Although McGoogan clearly had mixed ancestry, he took a DNA marker test that did indeed trace his ancestry to Scotland, and the last words of his book are worth recording. Following his Scottish ancestry, he and his wife went to Mt. McGoogan, which is on a small Scottish island. He went there intent on climbing the mountain, but the mud and muck made it impassable on that particular day. He did, however, find a plastic sandwich bag. “To mark my farthest progress,” he wrote, he placed his cap “inside the bag and, shooting video at each step, buried them both” in a stone wall at the bottom of the mountain.

“Afterwards, as I slogged through the marsh back to the car, I elaborated my plan. I would post the video on my website. To anyone who retrieved my baseball cap, or else presented evidence of having reached the top of Mount McGoogan, I would send free copies of four of my books and pick up the tab for a thirty-seven marker DNA test. Or no, on second thought, I would make that two books and a less expensive twelve-marker test. That would suffice. We [Canadians] are north, we are diverse, we are post-modern. Yet some of us are also of Scottish heritage. No sense being frivolous.”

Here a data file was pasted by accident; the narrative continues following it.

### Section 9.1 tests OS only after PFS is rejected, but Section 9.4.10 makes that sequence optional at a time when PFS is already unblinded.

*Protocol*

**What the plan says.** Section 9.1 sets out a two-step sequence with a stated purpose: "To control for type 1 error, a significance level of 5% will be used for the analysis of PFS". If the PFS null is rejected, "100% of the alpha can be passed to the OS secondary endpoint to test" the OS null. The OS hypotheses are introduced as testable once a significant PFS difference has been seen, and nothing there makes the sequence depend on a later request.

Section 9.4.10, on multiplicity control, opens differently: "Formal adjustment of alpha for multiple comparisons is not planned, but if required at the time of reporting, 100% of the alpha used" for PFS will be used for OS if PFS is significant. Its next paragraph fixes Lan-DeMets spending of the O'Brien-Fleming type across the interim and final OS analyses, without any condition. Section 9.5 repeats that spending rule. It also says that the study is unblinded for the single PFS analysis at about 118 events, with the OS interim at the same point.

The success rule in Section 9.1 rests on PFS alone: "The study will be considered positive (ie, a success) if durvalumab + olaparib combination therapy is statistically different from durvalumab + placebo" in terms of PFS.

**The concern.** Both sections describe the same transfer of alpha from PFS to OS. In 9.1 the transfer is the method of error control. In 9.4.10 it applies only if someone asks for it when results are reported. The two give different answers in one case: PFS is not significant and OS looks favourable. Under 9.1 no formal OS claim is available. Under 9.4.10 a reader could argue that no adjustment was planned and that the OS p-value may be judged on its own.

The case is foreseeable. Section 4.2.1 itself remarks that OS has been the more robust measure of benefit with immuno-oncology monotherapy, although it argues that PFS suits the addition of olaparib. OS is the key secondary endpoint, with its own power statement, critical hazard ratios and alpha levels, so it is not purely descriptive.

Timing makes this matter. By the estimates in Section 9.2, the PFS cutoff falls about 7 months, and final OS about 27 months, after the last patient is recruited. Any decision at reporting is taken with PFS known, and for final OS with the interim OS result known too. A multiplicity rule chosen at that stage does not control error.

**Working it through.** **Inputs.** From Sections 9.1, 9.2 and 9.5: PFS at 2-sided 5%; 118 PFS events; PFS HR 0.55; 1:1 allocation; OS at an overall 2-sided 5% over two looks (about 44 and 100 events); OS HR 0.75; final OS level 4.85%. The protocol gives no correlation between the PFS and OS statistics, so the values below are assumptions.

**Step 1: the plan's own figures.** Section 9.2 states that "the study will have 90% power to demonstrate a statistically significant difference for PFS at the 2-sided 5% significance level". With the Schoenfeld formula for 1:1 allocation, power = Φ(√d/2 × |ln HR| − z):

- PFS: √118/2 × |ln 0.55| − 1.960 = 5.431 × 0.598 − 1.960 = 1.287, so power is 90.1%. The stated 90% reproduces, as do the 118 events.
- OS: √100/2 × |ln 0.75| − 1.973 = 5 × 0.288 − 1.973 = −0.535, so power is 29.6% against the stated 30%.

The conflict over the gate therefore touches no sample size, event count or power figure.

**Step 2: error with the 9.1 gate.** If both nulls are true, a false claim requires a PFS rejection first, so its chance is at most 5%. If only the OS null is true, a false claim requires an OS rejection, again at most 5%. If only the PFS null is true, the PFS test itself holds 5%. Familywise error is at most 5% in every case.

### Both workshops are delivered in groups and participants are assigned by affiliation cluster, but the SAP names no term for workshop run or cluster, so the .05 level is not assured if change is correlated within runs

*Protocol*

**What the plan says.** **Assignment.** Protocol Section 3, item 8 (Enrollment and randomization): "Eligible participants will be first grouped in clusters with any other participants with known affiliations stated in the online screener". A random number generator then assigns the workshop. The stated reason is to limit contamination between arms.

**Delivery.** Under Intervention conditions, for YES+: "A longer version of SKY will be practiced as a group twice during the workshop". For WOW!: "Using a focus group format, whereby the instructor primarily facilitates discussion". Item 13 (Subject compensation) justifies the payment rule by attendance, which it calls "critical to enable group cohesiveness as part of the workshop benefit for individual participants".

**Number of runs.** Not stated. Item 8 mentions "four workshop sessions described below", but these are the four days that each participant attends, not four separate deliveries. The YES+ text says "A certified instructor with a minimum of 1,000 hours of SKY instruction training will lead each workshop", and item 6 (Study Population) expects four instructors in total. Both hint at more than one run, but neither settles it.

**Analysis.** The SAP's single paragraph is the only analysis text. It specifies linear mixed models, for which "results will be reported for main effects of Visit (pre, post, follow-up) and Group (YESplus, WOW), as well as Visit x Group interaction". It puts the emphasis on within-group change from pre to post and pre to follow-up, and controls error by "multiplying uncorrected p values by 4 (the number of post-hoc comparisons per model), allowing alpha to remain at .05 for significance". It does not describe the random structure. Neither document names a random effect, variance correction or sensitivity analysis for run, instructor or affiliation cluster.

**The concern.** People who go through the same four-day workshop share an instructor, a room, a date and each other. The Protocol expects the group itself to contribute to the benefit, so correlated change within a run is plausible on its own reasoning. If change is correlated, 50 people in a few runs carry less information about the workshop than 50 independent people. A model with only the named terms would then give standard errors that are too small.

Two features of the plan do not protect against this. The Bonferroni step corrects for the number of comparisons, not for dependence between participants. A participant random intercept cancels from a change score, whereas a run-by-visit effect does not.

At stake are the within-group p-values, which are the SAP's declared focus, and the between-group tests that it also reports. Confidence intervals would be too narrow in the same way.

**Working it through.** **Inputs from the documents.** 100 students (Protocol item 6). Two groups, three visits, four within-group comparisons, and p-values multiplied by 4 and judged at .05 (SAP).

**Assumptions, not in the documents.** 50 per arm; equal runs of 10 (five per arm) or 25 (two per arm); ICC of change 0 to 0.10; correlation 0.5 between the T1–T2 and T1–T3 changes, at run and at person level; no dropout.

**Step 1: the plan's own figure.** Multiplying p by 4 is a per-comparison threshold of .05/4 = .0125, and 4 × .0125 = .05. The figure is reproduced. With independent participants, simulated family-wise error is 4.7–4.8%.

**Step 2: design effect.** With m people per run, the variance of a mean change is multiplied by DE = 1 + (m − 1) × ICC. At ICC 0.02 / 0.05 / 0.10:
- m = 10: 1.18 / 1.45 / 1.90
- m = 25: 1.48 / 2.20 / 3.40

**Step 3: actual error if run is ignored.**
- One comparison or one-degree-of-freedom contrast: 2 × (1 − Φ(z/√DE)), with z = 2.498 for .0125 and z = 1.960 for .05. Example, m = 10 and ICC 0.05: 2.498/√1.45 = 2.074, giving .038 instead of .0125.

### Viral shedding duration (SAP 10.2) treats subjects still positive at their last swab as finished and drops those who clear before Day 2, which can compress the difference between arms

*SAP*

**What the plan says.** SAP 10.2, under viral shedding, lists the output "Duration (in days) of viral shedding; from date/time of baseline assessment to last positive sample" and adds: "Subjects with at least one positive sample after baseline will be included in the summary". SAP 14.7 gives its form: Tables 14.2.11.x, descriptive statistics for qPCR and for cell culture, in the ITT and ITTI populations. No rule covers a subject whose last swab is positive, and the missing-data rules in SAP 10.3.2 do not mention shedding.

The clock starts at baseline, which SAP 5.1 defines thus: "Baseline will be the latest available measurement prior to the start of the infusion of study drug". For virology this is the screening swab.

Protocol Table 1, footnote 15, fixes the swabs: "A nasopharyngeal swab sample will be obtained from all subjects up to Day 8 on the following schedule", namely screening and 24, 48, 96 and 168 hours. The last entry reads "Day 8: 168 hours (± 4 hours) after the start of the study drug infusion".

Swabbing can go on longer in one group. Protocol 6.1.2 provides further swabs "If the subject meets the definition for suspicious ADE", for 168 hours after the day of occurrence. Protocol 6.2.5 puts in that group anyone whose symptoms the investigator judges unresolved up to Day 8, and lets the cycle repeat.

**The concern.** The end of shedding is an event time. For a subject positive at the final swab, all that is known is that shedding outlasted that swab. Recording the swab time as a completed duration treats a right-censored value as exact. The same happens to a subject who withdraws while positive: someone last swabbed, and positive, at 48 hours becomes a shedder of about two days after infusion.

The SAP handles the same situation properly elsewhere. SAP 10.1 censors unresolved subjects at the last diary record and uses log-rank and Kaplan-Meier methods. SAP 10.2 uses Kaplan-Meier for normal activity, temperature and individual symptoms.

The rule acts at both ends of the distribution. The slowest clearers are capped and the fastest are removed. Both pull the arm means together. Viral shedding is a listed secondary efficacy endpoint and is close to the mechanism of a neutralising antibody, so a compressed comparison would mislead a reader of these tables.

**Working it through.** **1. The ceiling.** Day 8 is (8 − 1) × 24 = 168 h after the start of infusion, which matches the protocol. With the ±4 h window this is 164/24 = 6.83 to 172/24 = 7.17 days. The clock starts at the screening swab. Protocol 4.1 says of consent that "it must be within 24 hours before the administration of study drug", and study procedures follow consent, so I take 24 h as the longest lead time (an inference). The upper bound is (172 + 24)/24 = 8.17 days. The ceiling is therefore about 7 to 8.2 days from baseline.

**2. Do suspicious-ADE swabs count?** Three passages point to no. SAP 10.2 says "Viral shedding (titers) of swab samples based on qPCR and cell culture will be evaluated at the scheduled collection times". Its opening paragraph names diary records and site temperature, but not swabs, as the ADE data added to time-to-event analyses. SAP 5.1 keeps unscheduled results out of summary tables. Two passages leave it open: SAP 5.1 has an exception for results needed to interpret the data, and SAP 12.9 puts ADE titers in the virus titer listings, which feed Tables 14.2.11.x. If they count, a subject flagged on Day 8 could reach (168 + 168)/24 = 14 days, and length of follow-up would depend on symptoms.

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Peter McKenzie Brown is the vice president of a resource company. He has written several volumes of history, and has worked in the corporate and academic worlds. He is British by birth, American by upbringing and Canadian by choice. Disclaimer : Although the writer is a director and officer of Stratabound, the thoughts and views herein are his only and not those of Stratabound. He is not registered in any jurisdiction as a broker or investment adviser, so nothing herein should be construed as advice on whether to buy, sell or hold shares of Stratabound or any other company mentioned herein.
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One beneficial aspect of the Scottish influence in Canada is the Presbyterian work ethic and frugality. What a pity these are slowly being replaced by a sense of entitlement and willingness to assume ever more debt.
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One beneficial aspect of the Scottish influence in Canada is the Presbyterian work ethic and frugality. What a pity these are slowly being replaced by a sense of entitlement and willingness to assume ever more debt. Read more
Themis - 2/28/2019 at 12:46 AM GMT